Syria is often dubbed the cradle of civilisation, this series documents some of its unraveling into anarchy in Idlib province, Syria February 2012 - January 2013
Syria's north western Idlib province is a vital gateway for those opposed to Bashar al-Assad's government, a regime which is yet to loose much high-ranking support from within.
The area comprises of predominantly anti-regime towns and villages, and is an invaluable geographic location exploited by the Free Syrian Army (FSA), to move fighters, weapons, aid, the injured, and refugees across the hills and olive groves that mark the official border.
This series of images was shot over a 12 month period, prior to extremist groups such as Jabhat al-Nusra and ISIS having a fighting presence in the country. Many FSA fighters inevitably shifted loyalties as the conflict continued.
Syria's Idlib province neighbours Turkey's Hatay; currently home to tens of thousands of refugees, humanitarian supplies, the FSA leadership, and vital communication links with the outside world.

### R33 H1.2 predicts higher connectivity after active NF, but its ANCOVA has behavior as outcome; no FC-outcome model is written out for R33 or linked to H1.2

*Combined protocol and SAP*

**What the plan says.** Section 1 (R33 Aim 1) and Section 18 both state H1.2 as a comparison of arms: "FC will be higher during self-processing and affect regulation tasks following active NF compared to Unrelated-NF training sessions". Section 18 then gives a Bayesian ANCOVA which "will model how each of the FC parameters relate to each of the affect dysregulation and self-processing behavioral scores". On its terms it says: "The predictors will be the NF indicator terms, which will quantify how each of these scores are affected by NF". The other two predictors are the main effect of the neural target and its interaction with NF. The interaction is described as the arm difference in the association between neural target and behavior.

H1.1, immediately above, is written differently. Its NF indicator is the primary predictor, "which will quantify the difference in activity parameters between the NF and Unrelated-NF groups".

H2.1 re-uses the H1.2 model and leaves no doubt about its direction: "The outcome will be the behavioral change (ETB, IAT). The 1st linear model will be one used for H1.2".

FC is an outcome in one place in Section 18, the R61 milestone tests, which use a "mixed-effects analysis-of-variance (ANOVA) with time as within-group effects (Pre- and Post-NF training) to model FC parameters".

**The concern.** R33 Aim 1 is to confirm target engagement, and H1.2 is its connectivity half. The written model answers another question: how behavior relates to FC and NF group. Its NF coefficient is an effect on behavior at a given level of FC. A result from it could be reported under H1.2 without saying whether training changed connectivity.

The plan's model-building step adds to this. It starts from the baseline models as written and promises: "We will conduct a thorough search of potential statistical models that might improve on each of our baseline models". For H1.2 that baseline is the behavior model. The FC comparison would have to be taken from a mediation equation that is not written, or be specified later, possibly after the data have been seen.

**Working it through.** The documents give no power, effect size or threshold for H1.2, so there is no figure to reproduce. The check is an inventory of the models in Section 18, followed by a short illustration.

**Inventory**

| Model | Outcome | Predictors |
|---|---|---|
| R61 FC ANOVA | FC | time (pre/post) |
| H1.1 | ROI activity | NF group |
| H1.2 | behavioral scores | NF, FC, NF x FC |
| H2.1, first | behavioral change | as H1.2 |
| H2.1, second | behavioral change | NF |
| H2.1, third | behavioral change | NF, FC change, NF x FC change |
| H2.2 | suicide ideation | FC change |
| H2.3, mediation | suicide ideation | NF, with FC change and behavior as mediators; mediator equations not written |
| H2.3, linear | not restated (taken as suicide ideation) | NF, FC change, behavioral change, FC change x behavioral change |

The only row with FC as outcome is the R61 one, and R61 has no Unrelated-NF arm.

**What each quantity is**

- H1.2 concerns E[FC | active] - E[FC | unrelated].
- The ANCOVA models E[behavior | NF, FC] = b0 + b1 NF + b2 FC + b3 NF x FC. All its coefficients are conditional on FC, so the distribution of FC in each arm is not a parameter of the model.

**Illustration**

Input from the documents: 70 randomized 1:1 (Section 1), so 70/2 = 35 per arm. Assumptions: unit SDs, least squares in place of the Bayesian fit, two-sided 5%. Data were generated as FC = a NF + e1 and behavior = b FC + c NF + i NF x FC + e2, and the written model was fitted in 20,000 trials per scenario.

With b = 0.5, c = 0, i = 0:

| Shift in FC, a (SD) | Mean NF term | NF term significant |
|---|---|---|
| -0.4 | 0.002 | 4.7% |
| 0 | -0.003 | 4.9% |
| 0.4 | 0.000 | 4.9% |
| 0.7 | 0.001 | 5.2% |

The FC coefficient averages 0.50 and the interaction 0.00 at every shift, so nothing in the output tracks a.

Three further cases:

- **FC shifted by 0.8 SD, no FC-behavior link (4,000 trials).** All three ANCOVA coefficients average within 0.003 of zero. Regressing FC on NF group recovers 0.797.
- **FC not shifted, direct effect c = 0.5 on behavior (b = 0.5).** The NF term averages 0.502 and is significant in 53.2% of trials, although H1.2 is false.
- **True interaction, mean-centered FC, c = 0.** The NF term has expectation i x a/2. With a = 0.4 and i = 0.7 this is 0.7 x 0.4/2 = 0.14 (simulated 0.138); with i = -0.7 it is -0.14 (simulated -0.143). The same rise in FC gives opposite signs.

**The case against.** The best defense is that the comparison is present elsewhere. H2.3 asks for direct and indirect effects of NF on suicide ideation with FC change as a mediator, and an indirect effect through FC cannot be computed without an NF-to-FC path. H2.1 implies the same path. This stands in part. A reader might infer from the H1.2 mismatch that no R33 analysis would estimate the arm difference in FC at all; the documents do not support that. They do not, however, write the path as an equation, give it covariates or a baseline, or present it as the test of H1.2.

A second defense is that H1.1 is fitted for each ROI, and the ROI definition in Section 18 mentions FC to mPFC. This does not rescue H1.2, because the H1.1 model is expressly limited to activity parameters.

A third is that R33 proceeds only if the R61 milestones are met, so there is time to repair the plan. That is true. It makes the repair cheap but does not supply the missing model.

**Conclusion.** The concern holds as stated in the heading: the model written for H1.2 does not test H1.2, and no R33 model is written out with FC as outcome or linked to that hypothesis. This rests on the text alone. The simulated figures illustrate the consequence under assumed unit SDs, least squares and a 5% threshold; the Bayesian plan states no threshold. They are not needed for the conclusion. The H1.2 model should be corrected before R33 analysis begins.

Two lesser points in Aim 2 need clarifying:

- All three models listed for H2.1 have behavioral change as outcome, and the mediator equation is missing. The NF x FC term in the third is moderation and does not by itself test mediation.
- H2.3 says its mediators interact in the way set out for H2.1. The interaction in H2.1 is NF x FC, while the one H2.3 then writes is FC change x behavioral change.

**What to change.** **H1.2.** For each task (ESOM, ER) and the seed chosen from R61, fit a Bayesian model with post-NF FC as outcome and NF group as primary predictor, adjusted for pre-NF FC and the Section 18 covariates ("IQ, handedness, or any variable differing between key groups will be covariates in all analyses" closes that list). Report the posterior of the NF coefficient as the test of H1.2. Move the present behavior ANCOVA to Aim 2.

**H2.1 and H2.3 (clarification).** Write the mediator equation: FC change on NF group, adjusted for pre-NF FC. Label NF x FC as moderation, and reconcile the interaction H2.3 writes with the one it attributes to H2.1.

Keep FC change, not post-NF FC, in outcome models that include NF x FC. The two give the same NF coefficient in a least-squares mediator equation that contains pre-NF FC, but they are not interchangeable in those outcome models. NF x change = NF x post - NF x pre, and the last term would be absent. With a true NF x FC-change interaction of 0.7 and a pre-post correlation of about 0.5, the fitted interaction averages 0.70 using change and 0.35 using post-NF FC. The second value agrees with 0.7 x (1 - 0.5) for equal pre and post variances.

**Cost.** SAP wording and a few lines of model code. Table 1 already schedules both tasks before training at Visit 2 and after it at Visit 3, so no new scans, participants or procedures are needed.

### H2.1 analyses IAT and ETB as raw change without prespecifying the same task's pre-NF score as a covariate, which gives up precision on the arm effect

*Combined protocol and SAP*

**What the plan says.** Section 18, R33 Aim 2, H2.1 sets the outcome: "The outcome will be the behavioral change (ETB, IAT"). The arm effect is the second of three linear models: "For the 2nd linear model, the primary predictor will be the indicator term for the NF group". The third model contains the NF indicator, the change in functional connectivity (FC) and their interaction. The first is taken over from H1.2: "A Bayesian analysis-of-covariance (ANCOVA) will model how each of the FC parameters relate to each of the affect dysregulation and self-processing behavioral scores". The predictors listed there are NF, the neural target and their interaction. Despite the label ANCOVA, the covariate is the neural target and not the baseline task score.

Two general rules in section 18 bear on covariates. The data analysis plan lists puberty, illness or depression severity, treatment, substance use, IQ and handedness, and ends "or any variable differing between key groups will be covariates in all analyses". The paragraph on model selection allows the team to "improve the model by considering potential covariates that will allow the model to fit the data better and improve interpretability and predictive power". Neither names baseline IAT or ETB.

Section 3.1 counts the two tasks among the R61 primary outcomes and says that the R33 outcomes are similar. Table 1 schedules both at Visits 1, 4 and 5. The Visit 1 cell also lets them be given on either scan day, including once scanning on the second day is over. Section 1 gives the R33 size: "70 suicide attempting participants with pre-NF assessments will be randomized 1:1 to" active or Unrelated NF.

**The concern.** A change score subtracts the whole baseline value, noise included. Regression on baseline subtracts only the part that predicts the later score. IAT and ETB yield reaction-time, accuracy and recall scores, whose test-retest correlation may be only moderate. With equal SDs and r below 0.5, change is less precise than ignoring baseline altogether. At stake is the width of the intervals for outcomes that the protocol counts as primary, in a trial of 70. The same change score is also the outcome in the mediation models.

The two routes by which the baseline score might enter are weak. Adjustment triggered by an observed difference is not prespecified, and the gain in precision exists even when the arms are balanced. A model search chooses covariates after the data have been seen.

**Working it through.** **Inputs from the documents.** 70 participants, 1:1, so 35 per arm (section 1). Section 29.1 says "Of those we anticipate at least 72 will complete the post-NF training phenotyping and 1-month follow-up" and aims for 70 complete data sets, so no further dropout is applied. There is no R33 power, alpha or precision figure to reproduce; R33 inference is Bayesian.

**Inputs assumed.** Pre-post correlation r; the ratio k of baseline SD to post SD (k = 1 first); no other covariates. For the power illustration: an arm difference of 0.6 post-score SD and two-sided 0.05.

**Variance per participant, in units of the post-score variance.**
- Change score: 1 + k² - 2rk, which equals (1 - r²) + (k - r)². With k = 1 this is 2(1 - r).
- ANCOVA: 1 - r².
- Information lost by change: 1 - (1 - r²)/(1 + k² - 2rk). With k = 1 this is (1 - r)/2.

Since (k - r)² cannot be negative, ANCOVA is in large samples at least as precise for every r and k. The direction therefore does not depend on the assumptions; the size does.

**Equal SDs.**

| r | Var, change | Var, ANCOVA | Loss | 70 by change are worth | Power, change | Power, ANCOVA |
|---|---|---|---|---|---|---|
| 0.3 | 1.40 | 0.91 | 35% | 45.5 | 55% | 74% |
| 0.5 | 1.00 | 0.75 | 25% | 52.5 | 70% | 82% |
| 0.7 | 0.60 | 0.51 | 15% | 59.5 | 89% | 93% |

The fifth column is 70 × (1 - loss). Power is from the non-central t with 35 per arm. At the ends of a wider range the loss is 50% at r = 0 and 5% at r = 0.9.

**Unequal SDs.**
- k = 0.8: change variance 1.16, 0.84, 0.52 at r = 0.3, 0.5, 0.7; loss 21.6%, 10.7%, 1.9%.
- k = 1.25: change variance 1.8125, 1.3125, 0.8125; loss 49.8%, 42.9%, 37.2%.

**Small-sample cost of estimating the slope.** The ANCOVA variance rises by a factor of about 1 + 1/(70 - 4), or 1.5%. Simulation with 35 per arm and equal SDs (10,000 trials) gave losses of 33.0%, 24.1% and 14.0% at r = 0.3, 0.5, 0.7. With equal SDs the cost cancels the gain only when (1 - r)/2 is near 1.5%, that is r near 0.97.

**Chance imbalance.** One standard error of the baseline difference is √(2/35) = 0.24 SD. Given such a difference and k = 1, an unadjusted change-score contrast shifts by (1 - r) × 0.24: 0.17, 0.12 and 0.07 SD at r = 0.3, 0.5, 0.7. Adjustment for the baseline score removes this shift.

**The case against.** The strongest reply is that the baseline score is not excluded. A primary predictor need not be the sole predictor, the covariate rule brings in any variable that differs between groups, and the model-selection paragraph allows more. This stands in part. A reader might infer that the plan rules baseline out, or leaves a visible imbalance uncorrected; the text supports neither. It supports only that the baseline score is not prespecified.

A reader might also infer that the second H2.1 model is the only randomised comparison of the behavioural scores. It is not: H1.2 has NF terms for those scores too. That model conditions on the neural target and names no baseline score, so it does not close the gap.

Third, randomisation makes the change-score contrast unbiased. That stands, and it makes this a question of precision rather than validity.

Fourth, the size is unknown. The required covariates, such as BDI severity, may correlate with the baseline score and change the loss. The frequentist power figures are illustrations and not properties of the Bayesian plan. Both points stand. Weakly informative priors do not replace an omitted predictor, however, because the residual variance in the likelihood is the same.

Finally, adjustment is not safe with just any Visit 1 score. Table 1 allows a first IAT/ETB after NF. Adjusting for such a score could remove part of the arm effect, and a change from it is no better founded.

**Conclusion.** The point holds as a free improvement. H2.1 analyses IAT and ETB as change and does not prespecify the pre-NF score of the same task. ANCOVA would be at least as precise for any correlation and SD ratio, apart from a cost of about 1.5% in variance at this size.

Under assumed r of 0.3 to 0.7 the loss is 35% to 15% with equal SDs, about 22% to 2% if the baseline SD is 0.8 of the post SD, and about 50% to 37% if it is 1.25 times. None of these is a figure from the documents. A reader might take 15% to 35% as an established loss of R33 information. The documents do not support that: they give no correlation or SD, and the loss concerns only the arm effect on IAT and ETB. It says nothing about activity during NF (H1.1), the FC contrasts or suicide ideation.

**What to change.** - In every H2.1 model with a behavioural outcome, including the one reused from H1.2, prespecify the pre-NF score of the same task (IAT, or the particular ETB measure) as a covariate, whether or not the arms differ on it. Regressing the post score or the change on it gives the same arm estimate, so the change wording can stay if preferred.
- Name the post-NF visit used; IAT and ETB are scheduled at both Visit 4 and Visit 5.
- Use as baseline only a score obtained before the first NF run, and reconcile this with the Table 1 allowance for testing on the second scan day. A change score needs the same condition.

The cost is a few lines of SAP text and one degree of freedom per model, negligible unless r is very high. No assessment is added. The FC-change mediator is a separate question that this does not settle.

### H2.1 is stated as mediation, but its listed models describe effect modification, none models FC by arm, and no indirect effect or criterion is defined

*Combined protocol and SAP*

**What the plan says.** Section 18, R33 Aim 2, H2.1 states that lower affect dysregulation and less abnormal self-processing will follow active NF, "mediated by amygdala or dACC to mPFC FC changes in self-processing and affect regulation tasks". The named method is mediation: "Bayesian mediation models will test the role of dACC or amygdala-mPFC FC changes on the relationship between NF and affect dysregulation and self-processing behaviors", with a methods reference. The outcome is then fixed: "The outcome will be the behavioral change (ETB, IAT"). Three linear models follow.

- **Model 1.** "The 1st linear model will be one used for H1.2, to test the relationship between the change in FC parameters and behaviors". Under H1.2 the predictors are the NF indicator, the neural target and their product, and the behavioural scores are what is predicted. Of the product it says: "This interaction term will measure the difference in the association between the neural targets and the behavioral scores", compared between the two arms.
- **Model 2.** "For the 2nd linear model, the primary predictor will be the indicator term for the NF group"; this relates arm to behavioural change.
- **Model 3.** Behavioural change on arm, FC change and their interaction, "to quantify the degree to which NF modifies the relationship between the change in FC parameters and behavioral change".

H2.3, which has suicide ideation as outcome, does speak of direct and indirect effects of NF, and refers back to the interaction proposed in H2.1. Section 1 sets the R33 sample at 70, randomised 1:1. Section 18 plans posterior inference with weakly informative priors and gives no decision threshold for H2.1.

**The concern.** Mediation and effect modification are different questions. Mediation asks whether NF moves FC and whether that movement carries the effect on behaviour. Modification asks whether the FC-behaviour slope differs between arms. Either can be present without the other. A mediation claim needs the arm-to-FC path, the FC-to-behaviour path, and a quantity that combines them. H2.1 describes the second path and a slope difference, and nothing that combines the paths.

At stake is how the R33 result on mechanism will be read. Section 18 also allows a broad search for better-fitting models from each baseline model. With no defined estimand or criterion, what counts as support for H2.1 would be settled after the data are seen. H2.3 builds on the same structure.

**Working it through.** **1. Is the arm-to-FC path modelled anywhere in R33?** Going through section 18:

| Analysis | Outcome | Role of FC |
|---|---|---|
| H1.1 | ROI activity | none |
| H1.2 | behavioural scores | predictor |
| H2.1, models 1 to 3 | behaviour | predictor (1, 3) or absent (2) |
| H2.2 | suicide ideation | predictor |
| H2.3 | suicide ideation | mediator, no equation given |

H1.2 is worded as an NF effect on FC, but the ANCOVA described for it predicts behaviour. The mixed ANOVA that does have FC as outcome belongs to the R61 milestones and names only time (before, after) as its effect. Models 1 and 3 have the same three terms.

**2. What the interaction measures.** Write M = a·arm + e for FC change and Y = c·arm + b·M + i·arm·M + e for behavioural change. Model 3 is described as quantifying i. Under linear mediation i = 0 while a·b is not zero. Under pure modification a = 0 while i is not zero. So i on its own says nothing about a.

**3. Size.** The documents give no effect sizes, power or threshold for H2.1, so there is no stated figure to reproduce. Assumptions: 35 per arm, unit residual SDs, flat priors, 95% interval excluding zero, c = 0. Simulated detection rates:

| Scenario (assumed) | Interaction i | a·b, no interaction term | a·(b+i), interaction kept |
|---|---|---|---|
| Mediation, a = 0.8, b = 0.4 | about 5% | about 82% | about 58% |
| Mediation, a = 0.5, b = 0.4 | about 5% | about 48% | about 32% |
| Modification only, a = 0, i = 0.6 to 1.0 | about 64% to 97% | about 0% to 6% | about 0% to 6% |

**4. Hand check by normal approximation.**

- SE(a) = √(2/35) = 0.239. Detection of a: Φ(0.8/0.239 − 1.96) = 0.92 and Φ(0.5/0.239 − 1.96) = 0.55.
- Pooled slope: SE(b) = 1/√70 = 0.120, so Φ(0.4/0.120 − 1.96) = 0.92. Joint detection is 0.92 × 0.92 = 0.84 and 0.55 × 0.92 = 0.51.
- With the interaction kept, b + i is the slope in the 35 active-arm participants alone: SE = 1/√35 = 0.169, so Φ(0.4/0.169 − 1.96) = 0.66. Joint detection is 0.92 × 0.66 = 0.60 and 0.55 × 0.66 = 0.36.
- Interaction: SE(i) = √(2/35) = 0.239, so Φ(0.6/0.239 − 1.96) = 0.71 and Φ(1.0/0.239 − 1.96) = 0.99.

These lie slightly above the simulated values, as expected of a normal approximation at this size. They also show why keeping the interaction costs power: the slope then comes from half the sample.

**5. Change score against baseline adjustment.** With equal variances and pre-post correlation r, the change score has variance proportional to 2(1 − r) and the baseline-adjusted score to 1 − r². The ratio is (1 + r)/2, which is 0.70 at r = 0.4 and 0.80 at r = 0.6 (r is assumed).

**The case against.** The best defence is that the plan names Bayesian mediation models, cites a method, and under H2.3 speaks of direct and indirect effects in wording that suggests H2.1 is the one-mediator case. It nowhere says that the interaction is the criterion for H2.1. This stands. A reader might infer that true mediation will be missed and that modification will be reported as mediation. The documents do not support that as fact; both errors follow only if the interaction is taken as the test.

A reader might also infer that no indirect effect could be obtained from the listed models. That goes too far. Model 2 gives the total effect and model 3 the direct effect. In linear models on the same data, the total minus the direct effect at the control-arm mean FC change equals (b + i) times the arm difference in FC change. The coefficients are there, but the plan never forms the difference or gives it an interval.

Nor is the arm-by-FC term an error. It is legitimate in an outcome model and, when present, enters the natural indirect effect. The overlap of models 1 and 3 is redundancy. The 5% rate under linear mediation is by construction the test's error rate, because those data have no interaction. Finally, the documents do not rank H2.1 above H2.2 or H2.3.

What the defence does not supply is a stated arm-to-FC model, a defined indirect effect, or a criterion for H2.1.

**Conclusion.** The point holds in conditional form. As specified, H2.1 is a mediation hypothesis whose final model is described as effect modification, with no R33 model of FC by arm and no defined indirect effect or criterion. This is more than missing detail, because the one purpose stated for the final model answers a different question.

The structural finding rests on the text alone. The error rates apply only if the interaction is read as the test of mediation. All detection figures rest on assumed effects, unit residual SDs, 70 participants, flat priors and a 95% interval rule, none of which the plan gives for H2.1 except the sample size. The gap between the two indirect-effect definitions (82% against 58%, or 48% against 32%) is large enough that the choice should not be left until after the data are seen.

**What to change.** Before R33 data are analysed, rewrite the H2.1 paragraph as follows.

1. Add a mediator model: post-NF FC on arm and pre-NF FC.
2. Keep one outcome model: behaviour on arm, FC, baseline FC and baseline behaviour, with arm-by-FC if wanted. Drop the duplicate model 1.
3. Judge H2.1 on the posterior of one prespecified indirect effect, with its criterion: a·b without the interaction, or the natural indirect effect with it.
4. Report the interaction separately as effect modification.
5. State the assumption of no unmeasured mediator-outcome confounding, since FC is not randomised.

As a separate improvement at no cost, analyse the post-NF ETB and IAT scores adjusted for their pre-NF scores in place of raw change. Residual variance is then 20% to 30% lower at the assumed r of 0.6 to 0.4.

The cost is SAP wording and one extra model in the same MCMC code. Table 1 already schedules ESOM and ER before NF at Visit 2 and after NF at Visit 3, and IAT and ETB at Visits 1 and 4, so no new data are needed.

The FSA fight to remain in control of the olive-groves that line the province, in the hope of maintaining in control of the local population.
Opposition groups fight against an army increasingly fond of aerial attacks. Aerial bombardment is something which the armed opposition have relatively little to prevent or protect against.
Lives continue within these surroundings, with urban areas made up of mostly women, children and the elderly, forming the epicentre of the hope from which the sons and fathers fighting in the FSA are drawing their energy.
Cooking, cleaning, mourning their losses, and keeping watch, the villagers of Idlib are the backbone of the opposition movement.